26 July 2012

How to make the most of working at home

There are a lot of advantages to working from home, but when people don't set rules on when and where they work, things can go awry.


There are a lot of advantages to working from home, but when people don't set rules on when and where they work, things can go awry.

Working from home is appealing to a lot of people because it means saving the time it takes to commute to an office not to mention the expense of a driving or taking public transportation.

Before making arrangements to work from home, however, people should make sure they have certain basics, including a room to work in and a good desk chair. They also should follow a few simple tricks to keep themselves from wasting time.

Life coaches and other counsellors who assist freelancers in managing their time say loss of motivation is the most obvious problem affecting people who work from home. They say people can quickly lose their motivation if they don't stick to the rules they set out for themselves.

"You have to ask how you can discipline yourself," said Ariane Wahl, who runs a coaching agency in Germany. A fixed structure for the day can help people who are undisciplined and lacking motivation. "It helps to create core hours in which to work, have a fixed midday break and set deadline," Wahl said.

Setting boundaries

Gudela Grote, professor of labour and psychology at the polytechnic university in Zurich, considers the biggest danger for people who work from home is the blending of private space and work space.

"The setting of boundaries doesn't happen on its own any longer. You have to actively set them," she said. "That happens through the way you dress, through the definition of work time and place and through the time set aside for breaks."

A separate room is the best solution for defining a workspace in the home. It means the door can be closed behind you, said Wahl, a member of the German association for education and career counselling.

Wahl also said people shouldn't try to save money when setting up their office. "You must invest in a comfortable office chair. The room needs the character of a workspace. It sounds banal, but it is terribly important."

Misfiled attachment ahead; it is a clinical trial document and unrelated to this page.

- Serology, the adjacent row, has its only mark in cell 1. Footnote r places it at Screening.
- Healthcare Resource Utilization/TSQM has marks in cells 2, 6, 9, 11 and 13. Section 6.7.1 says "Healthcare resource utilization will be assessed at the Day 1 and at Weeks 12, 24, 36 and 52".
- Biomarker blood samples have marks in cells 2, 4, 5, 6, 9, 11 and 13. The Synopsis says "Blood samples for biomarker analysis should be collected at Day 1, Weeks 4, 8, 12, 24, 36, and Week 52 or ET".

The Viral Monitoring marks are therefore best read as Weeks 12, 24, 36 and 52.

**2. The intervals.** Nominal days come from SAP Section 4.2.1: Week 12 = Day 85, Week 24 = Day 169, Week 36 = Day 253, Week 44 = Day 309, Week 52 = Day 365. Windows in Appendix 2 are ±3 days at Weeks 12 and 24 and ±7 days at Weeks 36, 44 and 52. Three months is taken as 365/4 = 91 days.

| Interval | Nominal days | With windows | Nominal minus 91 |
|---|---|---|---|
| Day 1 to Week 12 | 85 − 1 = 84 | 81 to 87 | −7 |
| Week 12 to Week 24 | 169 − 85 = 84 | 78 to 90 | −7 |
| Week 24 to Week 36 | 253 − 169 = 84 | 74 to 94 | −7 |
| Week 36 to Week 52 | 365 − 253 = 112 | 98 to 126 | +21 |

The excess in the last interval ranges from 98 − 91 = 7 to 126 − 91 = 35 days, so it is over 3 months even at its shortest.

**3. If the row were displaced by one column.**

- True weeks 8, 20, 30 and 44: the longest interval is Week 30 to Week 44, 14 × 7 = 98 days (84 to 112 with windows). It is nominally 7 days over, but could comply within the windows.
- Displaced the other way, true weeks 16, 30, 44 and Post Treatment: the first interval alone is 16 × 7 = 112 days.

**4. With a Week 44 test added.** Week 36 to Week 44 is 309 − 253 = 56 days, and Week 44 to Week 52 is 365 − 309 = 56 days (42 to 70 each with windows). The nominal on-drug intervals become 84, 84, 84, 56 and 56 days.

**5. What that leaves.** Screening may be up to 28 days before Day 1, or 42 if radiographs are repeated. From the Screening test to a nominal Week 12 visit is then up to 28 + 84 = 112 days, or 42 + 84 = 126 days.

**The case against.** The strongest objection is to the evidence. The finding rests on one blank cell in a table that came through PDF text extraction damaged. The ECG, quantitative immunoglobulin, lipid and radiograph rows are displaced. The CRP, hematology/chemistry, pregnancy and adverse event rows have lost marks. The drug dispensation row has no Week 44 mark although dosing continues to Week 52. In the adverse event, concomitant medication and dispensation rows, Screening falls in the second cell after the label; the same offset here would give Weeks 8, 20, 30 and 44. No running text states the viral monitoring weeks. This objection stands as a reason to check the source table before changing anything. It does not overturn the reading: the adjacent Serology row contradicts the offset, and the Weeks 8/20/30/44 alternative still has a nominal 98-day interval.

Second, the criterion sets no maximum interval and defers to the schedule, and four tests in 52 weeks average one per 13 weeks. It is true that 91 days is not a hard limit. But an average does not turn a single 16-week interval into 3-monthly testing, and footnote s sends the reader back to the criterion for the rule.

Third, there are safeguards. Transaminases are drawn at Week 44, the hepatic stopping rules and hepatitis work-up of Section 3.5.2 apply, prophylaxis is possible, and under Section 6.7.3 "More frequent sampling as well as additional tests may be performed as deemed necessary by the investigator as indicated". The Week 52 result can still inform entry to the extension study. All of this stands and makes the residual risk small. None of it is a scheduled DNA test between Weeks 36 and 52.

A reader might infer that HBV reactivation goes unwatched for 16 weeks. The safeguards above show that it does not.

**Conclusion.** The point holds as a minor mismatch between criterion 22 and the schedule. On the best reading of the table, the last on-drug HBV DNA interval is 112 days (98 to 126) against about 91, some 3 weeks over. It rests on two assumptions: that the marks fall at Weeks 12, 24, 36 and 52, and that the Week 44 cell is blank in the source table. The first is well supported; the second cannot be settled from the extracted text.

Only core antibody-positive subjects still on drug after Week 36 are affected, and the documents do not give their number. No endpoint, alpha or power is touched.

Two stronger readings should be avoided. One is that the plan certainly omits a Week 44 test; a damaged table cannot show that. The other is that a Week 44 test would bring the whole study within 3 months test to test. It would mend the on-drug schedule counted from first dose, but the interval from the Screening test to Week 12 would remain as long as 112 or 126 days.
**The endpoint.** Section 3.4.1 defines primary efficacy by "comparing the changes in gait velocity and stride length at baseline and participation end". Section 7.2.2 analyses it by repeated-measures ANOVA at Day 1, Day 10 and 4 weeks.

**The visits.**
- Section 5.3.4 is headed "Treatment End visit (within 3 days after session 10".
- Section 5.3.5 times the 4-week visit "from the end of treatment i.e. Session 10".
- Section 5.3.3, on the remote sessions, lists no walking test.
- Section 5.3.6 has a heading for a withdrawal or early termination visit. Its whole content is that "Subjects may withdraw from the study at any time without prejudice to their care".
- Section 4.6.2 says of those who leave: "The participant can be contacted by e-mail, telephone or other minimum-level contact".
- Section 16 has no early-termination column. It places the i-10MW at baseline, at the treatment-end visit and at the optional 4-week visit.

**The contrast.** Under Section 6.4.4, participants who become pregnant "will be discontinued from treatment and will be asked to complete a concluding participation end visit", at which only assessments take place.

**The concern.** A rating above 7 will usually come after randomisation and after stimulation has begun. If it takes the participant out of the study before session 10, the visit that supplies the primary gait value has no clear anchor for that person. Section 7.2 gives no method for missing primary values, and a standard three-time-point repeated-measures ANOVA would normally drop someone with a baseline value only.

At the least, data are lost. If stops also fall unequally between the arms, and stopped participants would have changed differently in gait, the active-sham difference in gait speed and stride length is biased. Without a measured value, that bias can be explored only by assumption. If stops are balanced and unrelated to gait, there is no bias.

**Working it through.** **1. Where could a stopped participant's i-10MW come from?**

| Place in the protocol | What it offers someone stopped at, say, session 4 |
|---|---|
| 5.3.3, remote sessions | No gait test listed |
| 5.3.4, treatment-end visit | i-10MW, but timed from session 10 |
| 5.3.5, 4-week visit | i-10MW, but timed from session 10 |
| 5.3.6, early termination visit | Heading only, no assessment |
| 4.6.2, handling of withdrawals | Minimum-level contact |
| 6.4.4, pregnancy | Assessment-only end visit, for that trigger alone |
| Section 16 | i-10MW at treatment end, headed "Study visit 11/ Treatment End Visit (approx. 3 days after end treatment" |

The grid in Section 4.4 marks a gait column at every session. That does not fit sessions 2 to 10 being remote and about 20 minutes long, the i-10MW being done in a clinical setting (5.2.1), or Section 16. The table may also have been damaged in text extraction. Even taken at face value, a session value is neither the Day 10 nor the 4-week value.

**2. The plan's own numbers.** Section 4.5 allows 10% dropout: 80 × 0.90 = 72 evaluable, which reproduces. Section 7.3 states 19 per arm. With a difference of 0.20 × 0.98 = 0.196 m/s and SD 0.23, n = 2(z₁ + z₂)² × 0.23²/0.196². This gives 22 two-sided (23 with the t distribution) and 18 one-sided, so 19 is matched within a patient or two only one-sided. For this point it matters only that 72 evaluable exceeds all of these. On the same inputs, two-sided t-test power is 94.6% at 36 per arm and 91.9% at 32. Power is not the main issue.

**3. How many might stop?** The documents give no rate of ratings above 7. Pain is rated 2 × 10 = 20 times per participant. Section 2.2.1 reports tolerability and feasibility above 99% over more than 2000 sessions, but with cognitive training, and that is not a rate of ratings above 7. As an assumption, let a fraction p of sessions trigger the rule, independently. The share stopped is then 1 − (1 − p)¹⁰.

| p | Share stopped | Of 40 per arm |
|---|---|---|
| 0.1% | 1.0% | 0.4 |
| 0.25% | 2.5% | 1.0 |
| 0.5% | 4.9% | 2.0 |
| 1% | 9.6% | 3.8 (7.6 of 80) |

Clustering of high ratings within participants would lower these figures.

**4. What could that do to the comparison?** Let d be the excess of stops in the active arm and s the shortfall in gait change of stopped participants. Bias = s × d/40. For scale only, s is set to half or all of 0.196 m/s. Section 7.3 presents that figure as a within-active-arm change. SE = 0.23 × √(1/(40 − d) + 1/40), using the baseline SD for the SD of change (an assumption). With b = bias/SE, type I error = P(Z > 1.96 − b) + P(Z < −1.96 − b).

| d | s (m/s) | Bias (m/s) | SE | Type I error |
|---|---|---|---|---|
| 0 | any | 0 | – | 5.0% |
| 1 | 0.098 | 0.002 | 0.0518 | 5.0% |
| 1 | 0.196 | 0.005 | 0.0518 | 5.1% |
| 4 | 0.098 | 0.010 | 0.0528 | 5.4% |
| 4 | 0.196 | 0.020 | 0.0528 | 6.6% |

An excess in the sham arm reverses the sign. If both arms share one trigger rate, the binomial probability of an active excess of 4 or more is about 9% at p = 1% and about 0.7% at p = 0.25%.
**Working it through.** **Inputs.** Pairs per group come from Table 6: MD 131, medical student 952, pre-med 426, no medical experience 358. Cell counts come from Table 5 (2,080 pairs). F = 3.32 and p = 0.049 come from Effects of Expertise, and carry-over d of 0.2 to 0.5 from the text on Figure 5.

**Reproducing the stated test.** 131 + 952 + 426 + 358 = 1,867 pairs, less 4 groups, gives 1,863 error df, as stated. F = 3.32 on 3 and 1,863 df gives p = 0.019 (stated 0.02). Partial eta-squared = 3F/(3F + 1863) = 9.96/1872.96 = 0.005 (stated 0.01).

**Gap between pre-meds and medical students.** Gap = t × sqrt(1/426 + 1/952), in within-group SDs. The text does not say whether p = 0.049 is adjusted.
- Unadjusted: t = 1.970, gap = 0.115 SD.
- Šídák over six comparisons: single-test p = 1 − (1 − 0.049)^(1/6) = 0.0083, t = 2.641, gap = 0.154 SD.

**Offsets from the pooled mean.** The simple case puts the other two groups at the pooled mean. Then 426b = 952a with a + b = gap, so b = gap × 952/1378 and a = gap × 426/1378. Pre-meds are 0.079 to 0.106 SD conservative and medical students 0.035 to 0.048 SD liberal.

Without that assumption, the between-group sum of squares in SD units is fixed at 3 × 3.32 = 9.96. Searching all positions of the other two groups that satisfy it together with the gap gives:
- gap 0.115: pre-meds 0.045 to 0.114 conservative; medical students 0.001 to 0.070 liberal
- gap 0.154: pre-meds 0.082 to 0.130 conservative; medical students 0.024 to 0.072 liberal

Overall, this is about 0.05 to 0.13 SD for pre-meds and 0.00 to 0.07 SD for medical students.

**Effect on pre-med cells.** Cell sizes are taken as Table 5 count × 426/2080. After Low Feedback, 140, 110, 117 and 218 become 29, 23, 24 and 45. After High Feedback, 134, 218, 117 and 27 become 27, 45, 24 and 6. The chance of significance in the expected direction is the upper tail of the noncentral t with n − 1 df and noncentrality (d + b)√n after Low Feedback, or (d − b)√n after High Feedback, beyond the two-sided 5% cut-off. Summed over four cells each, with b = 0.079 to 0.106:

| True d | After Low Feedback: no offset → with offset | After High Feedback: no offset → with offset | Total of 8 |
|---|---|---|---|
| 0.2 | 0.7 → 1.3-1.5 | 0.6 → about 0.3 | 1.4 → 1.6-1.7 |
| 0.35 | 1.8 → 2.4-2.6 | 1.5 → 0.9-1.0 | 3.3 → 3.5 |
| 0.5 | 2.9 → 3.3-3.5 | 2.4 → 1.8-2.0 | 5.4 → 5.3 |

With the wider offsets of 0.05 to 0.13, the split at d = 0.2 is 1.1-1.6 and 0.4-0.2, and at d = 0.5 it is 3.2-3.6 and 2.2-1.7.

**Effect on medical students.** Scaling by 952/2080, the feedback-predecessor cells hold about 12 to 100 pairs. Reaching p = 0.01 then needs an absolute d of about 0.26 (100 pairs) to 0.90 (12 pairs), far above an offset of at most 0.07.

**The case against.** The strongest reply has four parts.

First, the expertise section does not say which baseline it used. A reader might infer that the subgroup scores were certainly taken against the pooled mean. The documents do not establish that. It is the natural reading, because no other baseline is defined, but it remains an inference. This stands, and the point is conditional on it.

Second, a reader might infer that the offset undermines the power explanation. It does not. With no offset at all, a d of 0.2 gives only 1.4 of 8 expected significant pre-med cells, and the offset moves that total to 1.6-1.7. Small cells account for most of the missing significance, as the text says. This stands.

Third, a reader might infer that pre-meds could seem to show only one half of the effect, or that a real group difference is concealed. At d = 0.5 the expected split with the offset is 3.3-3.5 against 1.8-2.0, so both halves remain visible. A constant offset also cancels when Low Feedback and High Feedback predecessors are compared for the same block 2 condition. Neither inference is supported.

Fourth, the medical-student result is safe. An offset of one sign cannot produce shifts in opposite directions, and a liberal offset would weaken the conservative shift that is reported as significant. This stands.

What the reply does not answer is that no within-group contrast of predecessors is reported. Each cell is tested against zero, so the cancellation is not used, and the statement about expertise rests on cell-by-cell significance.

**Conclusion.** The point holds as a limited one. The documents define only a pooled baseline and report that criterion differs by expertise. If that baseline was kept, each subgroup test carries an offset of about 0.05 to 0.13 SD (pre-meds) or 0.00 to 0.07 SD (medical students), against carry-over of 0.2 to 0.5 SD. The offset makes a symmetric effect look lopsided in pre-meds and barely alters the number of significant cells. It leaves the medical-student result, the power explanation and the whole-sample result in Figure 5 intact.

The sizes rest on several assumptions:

It not only makes a difference for the freelancer to have a small office in the home, it also is important for their partner and family.

"You have to be able to break away from the family," said Wahl. "When the door closes it not only gives you the feeling that this is where I work. The family also knows they are not allowed to disturb you."

Clear communication

Not everyone has a room available to convert to a home office. If that is the case, clear communication with one's partner and family members becomes all the more important. Even when you have to sit at a desk in the middle of the living room, the rest of the family must consider it work, said Esther Kimmel, a career coach in Berlin. For work that requires a high level of concentration, Wahl recommends using the time when everyone is out of the house.

Discipline is not the only factor that determines how well someone gets along working from home. People who are very social need to build bridges, said Wahl. Otherwise, they could become lonesome. People who like being around others but work alone from home have to find ways to make contacts, for example in a network of people who do the same type of work.

The same goes for people who need assurance about their work before they can continue. They can exchange ideas with like-minded people in a professional organisation. People who are still affiliated with a company can take their lunch break at the company cafeteria where they can meet and chat with colleagues. It's a way to keep informed about what's going on in the office.

No matter the personality type, everyone who works from home can suffer from burnout and being overloaded. Kimmel said the danger of suffering burnout is actually greater because the boundaries are so unclear.

"Many people who work from home have the feeling that they never are able to completely switch off," Kimmel said. There are a number of little tricks that can help avoid burnout. "Finding rituals that signal the beginning and the conclusion of work can bring in some clarity. I often work at an old bureau at home and when I close it, I'm finished working."

The experts also have a tip for people who have just started working from home: At the beginning it's helpful to keep a diary. "It can be used to reflect when and how you worked best and what the conditions were," said Grote. "That's how I find a good way of working for myself."

(Sapa, July 2012)

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How to motivate people to work


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